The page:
STEPHEN JAMES BOTTOMS, The Theatre of Sam Shepard: States of Crisis
In True West the two brothers, Austin and Lee, represent two sides of the American present: one sophisticated, cultured, ambitious, and successful; the other alienated and outcast, raw, wild, violent. As the play unfolds, the two characters exchange places and reveal that each is the double of the other. Shepard's plays emphasize that, despite the American belief in starting anew, the past is never over but continues to intrude into the present.
MARK BUSBY, Updating the Literary West
Shepard himself thinks True West is "about double nature," and most critics read it as the old true West of Lee versus the new consumer West of Austin, but this is to underestimate Shepard's complexity and his sense of humor. As early as Cowboys (1964) Shepard knew that the wild West was quasi-fiction--it's cowboys and Indians, its heroism and lawlessness, its veneer of male bonding. Even as a teen-ager, he was not naively nostalgic; his stage cowboys tend to be old men, ghosts, or composites. By 1980 Shepard was well aware that cowboy fiction was fostered through rampant Hollywood commercialism, to which he himself was "immune and contaminated at the same time". By 1980 it is impossible to recall the true West, if there ever was one, but the two brothers--the wild man and the domesticated man--might join to concoct a new fiction, or they might destroy one another.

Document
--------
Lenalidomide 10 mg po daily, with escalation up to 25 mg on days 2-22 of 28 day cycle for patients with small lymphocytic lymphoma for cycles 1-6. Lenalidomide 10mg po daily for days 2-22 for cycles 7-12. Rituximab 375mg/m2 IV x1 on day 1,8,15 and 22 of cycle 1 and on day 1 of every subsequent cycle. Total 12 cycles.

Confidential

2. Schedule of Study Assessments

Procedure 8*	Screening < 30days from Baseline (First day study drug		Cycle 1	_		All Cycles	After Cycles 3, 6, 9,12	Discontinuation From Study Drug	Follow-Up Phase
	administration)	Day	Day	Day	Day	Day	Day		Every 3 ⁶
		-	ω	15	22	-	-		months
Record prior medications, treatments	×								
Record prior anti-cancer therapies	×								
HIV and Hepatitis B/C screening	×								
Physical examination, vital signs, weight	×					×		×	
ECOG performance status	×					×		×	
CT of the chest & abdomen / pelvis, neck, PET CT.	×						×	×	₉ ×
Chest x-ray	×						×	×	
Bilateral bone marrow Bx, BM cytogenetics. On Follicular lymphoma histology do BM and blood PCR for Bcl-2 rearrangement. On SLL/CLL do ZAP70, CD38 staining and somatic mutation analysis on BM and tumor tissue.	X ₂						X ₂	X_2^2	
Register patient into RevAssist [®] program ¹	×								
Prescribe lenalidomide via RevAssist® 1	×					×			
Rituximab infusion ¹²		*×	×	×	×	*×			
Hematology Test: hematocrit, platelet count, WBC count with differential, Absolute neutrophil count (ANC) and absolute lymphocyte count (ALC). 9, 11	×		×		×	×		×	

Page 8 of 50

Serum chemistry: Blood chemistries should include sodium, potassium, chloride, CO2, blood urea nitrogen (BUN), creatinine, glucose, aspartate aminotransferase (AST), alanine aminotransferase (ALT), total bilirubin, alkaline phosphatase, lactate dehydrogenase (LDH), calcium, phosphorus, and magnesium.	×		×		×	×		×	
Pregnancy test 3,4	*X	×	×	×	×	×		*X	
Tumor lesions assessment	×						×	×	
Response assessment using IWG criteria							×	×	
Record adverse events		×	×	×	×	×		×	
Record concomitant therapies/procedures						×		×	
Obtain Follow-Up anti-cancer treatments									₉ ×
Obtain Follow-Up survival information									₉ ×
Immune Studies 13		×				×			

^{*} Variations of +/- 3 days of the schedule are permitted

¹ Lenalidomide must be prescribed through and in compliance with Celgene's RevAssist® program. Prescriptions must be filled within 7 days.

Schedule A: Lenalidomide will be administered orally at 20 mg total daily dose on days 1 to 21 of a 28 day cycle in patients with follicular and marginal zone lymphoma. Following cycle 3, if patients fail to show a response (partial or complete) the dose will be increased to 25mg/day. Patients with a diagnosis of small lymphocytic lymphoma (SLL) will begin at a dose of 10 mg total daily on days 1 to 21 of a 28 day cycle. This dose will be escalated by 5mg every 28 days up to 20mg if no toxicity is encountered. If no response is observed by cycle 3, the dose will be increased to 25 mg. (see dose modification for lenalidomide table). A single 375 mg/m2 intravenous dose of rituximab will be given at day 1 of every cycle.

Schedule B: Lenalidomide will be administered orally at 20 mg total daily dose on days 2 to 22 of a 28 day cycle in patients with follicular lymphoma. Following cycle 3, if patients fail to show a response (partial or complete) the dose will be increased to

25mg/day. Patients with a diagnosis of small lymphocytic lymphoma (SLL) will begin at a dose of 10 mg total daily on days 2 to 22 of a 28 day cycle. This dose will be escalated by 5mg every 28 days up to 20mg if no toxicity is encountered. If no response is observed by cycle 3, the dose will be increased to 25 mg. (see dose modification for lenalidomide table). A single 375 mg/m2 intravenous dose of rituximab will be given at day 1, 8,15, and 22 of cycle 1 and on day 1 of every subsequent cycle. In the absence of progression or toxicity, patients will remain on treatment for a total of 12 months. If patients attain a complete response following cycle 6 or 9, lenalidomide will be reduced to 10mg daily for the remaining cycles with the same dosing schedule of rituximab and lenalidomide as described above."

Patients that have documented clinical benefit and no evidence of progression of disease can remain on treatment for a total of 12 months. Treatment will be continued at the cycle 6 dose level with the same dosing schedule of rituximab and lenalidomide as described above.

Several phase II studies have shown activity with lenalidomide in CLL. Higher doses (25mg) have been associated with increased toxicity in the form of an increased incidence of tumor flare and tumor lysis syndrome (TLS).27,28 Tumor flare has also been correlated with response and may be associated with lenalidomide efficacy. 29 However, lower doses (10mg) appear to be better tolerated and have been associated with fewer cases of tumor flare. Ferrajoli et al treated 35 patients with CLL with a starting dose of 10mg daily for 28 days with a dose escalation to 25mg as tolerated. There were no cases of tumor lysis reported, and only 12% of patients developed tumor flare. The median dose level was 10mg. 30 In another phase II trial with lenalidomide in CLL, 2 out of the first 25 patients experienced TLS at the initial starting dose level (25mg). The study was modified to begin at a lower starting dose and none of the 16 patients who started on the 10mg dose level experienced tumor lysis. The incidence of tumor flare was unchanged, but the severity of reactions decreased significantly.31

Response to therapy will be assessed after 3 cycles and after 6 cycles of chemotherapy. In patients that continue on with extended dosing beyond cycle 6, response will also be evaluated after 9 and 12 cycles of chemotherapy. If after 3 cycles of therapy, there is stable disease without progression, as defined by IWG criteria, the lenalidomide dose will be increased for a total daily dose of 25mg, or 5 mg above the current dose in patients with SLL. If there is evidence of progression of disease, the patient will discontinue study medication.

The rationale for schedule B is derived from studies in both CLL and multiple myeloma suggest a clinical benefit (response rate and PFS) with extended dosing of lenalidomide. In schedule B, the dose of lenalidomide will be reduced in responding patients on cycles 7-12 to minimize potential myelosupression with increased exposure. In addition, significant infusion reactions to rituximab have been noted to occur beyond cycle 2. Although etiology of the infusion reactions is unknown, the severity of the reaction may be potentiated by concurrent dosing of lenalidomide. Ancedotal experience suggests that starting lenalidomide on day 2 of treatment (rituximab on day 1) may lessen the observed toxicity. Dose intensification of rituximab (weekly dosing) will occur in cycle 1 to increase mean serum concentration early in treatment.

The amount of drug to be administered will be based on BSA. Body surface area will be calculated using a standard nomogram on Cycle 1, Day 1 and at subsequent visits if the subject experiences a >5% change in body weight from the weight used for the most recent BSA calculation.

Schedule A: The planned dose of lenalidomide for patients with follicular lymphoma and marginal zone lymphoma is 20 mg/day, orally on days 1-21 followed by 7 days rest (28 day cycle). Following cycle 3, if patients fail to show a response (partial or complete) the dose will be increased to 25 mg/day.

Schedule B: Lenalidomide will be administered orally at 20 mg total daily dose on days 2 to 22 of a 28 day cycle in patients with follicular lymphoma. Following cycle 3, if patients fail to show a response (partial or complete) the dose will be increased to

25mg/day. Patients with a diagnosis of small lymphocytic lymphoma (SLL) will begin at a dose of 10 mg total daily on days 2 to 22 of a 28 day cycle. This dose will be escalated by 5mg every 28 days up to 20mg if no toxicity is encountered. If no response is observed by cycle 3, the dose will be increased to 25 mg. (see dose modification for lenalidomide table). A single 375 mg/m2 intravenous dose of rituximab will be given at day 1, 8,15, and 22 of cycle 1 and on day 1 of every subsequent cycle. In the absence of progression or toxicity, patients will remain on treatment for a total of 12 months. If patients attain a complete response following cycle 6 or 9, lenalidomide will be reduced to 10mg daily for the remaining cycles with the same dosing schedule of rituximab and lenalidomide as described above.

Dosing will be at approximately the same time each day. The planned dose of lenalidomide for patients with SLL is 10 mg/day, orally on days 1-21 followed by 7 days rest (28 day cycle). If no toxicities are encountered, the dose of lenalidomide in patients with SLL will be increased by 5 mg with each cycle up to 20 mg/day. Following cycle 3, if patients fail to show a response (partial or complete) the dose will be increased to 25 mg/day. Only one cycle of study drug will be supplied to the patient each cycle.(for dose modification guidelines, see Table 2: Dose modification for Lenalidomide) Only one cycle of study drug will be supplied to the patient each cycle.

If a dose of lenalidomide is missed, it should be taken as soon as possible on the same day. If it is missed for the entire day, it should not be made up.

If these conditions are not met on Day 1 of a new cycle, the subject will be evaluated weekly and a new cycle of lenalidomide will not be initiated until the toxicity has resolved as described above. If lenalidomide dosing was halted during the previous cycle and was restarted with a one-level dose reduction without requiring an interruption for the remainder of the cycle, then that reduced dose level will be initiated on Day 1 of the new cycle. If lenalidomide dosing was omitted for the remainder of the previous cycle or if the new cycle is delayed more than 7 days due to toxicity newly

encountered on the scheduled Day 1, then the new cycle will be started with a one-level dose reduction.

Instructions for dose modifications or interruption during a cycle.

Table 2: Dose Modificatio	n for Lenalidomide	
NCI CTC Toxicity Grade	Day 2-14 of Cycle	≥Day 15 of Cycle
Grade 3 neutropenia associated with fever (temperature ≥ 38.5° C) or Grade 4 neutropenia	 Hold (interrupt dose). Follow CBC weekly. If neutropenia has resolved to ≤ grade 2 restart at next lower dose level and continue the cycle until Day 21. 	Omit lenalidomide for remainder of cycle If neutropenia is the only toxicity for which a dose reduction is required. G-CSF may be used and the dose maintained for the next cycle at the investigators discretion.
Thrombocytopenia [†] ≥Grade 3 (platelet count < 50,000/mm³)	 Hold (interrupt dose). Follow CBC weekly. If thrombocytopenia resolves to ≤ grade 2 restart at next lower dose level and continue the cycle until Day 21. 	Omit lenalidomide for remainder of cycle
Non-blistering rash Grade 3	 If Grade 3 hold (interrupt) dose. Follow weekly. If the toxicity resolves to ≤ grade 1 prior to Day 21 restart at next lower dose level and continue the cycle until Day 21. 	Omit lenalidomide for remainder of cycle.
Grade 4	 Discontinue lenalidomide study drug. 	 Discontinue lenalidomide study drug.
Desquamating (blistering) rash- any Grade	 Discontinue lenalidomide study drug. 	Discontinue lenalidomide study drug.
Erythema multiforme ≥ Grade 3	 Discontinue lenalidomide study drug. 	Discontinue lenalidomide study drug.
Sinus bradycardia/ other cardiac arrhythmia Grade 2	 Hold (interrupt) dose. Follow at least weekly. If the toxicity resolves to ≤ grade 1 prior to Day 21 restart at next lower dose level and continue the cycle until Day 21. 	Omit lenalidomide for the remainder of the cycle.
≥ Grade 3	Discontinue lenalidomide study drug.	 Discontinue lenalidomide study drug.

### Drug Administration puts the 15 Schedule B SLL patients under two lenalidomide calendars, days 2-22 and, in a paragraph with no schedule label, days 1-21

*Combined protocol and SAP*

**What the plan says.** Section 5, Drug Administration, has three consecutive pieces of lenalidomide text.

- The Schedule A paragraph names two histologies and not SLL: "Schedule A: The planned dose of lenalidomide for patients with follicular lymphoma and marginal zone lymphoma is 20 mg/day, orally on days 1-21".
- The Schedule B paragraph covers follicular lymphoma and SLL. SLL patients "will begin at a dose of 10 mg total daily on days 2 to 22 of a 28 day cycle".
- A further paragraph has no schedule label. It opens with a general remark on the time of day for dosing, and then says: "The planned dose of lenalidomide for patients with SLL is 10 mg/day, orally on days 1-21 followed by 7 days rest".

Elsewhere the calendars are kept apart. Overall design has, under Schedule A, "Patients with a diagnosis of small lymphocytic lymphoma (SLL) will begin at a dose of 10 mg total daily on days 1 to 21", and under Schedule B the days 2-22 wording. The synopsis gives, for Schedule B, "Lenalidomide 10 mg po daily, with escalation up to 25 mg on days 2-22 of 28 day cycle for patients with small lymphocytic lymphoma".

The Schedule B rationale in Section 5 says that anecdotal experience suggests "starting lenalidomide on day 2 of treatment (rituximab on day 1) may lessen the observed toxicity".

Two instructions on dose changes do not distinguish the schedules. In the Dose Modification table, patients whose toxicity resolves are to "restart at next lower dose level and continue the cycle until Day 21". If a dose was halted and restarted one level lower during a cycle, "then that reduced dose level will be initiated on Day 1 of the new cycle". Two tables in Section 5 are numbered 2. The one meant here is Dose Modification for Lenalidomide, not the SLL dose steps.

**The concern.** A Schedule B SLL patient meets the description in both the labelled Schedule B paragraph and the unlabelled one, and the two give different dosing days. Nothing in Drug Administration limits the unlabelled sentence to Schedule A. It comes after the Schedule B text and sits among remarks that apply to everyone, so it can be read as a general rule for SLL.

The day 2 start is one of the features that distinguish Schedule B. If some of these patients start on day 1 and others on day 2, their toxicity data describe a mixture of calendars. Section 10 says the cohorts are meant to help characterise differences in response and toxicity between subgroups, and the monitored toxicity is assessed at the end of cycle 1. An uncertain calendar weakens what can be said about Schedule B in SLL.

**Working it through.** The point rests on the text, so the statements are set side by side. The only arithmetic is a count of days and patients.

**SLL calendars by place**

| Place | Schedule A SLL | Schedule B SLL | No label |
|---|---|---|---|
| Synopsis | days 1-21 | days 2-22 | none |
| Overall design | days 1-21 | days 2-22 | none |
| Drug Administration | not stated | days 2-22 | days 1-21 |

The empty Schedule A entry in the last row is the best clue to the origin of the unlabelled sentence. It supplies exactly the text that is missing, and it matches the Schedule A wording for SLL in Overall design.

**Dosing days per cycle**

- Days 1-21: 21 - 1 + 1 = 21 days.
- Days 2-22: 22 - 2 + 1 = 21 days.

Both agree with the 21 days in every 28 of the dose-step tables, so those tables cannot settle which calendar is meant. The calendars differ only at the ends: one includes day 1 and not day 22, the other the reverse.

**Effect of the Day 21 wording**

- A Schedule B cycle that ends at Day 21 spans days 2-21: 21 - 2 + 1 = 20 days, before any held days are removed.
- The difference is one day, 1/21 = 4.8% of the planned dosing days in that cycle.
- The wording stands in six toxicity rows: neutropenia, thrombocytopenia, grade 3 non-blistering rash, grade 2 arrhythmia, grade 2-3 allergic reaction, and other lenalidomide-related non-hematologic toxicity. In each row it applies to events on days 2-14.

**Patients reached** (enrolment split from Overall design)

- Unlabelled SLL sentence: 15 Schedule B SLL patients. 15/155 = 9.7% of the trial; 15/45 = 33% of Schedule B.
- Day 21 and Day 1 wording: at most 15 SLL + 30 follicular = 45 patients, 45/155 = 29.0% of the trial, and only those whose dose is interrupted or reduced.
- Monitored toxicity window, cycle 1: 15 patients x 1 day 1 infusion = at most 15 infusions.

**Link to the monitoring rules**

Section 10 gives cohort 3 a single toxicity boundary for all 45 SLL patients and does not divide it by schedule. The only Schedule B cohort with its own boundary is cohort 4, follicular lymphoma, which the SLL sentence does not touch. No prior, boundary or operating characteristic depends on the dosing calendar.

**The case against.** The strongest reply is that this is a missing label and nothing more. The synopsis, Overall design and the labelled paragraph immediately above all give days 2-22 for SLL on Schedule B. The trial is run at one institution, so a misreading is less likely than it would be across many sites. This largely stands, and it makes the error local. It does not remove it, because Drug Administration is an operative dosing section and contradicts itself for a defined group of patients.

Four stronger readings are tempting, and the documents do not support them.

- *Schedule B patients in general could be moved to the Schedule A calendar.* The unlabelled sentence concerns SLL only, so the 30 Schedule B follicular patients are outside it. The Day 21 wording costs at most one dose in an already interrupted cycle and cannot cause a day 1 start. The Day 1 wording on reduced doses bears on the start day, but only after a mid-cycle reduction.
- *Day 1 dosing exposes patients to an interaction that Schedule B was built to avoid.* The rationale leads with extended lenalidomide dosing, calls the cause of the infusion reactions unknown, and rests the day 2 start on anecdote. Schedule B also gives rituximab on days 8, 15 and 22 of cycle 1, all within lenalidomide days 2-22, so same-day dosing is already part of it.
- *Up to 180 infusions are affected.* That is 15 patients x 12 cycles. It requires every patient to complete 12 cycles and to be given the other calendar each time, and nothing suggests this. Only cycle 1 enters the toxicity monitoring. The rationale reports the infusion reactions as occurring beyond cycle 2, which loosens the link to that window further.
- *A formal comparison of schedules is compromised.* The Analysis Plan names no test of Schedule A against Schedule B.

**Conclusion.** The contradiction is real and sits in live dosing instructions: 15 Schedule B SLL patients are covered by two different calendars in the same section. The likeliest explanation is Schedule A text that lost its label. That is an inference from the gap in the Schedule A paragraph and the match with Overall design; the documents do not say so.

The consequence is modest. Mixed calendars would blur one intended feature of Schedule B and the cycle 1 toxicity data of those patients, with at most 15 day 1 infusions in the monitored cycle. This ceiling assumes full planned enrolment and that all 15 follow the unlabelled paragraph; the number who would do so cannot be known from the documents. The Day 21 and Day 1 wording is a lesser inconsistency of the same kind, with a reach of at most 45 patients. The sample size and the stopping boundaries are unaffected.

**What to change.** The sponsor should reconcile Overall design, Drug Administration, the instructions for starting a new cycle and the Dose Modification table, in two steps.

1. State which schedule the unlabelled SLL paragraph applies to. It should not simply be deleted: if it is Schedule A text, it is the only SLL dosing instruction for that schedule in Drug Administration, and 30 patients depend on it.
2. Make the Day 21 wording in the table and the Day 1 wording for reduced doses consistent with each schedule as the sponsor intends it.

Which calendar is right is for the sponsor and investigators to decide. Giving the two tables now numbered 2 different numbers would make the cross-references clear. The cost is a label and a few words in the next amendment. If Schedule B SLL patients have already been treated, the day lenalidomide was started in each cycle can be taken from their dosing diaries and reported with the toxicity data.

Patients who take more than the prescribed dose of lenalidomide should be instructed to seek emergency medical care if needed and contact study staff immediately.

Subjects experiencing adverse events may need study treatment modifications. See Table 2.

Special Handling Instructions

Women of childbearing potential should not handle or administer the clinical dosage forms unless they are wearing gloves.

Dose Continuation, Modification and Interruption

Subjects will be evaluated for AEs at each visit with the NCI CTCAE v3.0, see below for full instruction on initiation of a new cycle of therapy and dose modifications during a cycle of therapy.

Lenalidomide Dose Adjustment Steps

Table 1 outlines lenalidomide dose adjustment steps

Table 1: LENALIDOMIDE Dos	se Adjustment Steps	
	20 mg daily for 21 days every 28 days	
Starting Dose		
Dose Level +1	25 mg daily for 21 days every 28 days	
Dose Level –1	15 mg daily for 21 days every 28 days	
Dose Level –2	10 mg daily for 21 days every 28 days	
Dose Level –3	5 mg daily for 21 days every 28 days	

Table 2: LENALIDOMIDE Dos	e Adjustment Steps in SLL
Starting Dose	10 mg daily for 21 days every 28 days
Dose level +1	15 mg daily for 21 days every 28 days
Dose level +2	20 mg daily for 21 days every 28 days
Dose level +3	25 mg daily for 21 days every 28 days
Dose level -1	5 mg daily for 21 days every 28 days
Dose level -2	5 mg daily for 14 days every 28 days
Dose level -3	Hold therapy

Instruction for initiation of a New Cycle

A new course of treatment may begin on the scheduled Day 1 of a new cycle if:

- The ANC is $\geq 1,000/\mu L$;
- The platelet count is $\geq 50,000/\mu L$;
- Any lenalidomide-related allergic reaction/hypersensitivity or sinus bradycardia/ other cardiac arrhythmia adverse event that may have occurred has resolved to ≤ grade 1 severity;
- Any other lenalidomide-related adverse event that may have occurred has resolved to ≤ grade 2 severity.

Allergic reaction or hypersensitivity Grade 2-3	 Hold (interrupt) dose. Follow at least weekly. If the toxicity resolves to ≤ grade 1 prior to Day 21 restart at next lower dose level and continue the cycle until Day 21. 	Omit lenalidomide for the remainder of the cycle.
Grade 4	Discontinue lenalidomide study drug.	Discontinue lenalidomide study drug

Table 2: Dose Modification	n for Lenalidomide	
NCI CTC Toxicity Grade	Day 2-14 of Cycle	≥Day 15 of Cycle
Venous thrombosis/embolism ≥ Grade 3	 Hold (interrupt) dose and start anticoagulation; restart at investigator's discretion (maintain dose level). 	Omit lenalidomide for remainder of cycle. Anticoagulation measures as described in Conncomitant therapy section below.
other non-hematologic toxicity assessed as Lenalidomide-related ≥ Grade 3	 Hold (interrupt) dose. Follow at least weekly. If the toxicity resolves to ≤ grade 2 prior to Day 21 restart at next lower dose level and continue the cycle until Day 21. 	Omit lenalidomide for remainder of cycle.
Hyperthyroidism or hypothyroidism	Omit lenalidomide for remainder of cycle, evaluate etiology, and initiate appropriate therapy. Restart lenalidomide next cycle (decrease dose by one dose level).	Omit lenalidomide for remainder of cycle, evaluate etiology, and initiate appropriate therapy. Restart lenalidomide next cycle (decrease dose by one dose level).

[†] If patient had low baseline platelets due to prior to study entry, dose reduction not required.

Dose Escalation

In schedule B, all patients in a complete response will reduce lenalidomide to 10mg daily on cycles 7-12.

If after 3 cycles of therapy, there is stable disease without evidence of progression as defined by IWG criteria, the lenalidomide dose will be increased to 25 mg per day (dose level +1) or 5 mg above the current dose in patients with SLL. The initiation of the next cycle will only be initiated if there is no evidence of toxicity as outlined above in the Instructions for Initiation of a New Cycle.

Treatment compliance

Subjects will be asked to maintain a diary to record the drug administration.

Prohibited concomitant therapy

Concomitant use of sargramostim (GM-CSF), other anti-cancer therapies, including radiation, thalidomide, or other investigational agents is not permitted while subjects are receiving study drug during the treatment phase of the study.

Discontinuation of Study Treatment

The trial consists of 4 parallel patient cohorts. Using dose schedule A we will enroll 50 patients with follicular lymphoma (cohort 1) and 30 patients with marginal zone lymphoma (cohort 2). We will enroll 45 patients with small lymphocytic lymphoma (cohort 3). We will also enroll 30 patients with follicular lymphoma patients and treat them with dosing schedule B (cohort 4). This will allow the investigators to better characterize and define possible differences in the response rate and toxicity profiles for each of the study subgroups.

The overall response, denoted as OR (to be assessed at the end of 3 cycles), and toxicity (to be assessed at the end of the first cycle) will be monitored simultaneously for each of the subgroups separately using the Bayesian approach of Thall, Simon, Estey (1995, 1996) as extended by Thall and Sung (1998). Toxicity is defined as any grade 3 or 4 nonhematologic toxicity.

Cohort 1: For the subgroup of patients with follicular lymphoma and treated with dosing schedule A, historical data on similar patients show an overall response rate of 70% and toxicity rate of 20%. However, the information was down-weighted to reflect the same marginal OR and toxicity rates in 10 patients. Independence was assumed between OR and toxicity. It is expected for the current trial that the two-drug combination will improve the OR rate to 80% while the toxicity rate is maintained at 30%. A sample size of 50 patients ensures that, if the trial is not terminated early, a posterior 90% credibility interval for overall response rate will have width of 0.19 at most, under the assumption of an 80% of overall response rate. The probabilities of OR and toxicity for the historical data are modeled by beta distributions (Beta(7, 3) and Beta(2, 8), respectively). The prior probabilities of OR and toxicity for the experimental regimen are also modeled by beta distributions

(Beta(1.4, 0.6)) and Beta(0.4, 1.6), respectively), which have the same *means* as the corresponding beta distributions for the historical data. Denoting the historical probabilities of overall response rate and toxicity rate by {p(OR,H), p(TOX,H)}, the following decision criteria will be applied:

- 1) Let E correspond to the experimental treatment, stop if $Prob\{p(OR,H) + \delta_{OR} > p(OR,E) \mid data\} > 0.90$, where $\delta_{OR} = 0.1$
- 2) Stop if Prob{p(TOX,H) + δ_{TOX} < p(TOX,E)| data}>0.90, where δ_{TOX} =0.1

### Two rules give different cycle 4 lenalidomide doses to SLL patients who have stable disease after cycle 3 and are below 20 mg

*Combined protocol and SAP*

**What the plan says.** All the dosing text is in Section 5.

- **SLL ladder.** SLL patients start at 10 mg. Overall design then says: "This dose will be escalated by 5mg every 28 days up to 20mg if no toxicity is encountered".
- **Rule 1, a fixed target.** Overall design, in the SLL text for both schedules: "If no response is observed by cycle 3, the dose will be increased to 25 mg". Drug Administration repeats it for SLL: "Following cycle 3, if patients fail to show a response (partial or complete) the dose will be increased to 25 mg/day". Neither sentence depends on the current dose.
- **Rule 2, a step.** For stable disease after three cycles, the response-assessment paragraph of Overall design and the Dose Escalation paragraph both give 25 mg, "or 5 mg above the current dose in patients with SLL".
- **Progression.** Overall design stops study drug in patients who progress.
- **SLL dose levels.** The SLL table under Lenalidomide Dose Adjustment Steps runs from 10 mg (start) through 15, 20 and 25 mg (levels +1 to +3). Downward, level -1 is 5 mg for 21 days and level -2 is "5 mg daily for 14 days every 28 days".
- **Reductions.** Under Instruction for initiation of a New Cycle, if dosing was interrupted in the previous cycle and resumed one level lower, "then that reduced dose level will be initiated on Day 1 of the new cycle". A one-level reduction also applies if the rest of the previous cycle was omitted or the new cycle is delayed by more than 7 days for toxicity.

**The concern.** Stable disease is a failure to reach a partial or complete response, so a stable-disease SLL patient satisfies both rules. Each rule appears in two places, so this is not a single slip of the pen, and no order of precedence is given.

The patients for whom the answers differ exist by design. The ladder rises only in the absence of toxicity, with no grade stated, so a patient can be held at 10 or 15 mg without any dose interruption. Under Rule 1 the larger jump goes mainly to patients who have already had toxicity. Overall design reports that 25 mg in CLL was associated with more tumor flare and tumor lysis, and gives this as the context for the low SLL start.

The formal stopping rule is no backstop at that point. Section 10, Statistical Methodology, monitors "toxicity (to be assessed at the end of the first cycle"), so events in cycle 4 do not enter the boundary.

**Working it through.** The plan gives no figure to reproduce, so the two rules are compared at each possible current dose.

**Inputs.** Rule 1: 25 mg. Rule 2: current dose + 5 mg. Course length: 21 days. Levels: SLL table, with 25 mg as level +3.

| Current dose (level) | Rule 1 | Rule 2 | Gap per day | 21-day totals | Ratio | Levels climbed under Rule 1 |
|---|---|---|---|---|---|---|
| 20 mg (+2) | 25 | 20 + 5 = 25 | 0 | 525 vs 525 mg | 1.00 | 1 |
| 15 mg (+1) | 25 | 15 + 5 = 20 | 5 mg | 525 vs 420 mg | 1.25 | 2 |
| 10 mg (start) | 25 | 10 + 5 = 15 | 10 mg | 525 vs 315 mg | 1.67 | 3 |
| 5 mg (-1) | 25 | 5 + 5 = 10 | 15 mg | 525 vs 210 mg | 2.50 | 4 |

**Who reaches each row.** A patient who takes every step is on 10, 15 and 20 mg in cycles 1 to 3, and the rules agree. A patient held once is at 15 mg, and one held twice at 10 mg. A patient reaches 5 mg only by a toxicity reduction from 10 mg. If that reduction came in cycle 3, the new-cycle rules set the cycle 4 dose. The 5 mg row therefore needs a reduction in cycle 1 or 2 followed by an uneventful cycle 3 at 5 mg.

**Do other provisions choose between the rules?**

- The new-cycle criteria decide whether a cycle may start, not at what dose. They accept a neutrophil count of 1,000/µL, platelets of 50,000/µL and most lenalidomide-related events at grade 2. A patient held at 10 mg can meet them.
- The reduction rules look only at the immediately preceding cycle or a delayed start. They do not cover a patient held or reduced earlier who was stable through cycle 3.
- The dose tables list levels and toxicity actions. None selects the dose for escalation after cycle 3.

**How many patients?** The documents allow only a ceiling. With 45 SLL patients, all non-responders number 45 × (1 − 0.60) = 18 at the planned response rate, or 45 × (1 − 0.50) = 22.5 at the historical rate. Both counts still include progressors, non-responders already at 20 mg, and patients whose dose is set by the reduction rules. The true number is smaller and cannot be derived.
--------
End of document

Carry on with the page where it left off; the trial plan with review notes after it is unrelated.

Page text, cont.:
JOHAN CALLENS, Sam Shepard: Between the Margin and the Centre
In its dialectic, True West is simply following the conventions of the western, which many film critics have discussed as being focused on divided images of masculinity with the world of women or the feminine as backdrop.
CARLA J. MACDONOUGH, Staging Masculinity
I wanted to write a play about double nature, one that wouldn't be symbolic or metaphorical or any of that stuff. I just wanted to give a taste of what it feels like to be two-sided. It's a real thing, double nature. I think we're split in a much more devastating way than psychology can ever reveal.
SAM SHEPARD, interview with Robert Coe